LaCasse travels to other destinations all over the country and the world to experience nature in the wild, but finds the Outer Cape to be one of the great wildlife viewing areas in the U.S.
"There's an experience to be had on the Outer Cape at every turn. It's remarkable," he said.
Naturalist and educator Peter Trull agrees, placing the Cape as one of the top spots to view wildlife in all of eastern North America.
LaCasse and others attribute the wildlife appearing on land and offshore to habitat protection and species protection laws put in place generations ago, like the creation of the Cape Cod National Seashore and the Marine Mammal Protection Act of 1972.
"Conservation is working, is the main message with many of these animals," said Bob Prescott, the director of Massachusetts Audubon's Wellfleet Bay Wildlife Sanctuary.
Trull pointed to the ascendance over the past 40 years of oak trees taking over the forests from the pines, which attracted raptors like the hawks and other woodland birds. Plus, ospreys, eagles and falcons all have returned.
"More people are becoming aware of the wildlife around them," Trull said, whether on their own or taking organized bird walks, seal watching and whale watching tours.
"They all bring a tremendous awareness of how magnificent Cape Cod is in terms of wildlife and beauty," he said.
Prescott said the protection of species at the base of the food chain like herring and menhaden are also helping species and creating more opportunities for nature watchers.
Provincetown has become a birding mecca, Prescott said, with many exotic sea birds gathering offshore to spend the winter. Mediterranean and northern shearwaters, puffins, alcids. "They are here because of the food," he said.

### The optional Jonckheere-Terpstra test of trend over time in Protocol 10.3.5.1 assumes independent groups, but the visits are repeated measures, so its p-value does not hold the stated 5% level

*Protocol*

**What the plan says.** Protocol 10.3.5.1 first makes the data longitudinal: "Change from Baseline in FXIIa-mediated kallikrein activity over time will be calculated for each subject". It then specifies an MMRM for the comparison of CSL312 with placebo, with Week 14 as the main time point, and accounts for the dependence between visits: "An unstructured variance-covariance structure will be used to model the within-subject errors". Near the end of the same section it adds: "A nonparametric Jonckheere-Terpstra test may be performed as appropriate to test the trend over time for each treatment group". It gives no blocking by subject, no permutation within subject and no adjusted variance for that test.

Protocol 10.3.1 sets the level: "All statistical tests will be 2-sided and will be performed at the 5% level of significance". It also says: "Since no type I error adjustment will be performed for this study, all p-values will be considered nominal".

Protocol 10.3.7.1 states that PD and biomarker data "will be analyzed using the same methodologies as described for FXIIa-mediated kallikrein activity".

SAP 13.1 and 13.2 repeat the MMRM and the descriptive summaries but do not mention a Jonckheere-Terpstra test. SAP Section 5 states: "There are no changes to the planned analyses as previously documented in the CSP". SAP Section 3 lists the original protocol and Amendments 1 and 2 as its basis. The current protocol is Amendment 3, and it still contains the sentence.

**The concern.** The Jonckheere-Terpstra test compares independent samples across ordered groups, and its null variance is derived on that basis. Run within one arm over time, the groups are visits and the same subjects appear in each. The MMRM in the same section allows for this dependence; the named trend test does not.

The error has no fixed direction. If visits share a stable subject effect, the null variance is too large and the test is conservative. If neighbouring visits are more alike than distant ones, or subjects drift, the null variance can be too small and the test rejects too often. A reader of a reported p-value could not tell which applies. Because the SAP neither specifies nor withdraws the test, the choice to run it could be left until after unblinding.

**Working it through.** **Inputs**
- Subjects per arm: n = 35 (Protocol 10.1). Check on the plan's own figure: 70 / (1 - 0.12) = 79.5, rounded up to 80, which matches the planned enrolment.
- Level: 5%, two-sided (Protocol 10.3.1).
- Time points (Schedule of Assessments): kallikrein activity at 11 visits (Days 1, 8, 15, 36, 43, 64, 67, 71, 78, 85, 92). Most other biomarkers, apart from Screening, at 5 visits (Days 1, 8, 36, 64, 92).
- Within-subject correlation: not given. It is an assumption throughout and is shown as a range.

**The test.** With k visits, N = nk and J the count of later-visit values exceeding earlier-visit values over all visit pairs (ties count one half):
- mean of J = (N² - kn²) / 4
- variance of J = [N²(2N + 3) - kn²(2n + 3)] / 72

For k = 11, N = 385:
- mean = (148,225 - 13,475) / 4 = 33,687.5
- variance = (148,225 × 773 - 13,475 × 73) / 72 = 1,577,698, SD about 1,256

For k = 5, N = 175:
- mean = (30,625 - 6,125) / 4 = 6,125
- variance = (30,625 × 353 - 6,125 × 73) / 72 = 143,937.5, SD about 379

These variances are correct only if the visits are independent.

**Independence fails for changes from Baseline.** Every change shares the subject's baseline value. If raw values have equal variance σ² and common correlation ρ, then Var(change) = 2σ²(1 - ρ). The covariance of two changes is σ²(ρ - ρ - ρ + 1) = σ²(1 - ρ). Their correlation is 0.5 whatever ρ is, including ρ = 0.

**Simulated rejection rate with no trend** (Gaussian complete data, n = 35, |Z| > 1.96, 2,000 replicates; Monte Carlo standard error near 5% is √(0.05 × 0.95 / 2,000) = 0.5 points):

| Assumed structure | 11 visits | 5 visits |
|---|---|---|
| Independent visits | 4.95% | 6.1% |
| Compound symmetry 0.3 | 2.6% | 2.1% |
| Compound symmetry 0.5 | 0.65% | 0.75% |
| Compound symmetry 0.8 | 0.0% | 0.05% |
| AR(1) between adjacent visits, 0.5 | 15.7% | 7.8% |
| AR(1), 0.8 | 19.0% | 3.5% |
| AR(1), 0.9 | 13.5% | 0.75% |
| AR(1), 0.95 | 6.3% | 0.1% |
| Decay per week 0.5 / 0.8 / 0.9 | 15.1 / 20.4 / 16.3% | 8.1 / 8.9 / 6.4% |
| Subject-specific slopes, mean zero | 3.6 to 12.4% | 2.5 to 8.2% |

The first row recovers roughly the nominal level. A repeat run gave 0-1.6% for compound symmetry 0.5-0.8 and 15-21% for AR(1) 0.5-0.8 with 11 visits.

"Nature is coming back. The ocean is pretty healthy around here," Prescott said.
But it's not all good news. Commercial fish like cod, some flounders and other species have been decimated to the point where fishermen are relying on skates and dogfish for income.
The few manatees that do come here are at the furthest extreme of their range and don't have any food unless they come across the occasional patch of sea grass, said Erin Burke, an aquatic biologist with the state Division of Marine Fisheries protected species program.
"I wouldn't expect to see any big aggregations of them in the future," she said.
Despite the recent news about our subpopulation of humpback whales recovering to the point where they can be taken off the endangered species list, they are still suffering through entanglements in fishing gear, researchers pointed out. And the news on right whales is not encouraging, with a dramatic drop in the calving rate and physical signs that adults may not be faring well either.
Charles "Stormy" Mayo, director of the Center for Coastal Studies' right whale habitat program, hypothesized that right whales might be gathering in Cape Cod Bay in increased numbers because the food sources elsewhere were dwindling.
Burke said that the restoration of marine species, particularly large mammals and sea turtles, also creates additional burdens on fishermen and regulators as a larger population means more opportunities to become entangled in fishing gear. Nichols pointed out that fishermen have also been affected by the predation of commercial stocks by the ever increasing seal population.
Scientists warned that it is not necessarily true that our good fortune at being able to see these species always translates into a measure of abundance.
"The more we look, the more we see," Nichols said.
Information from: Cape Cod (Mass.) Times, http://www.capecodtimes.com
Copyright 2019 The Associated Press. All rights reserved. This material may not be published, broadcast, rewritten or redistributed.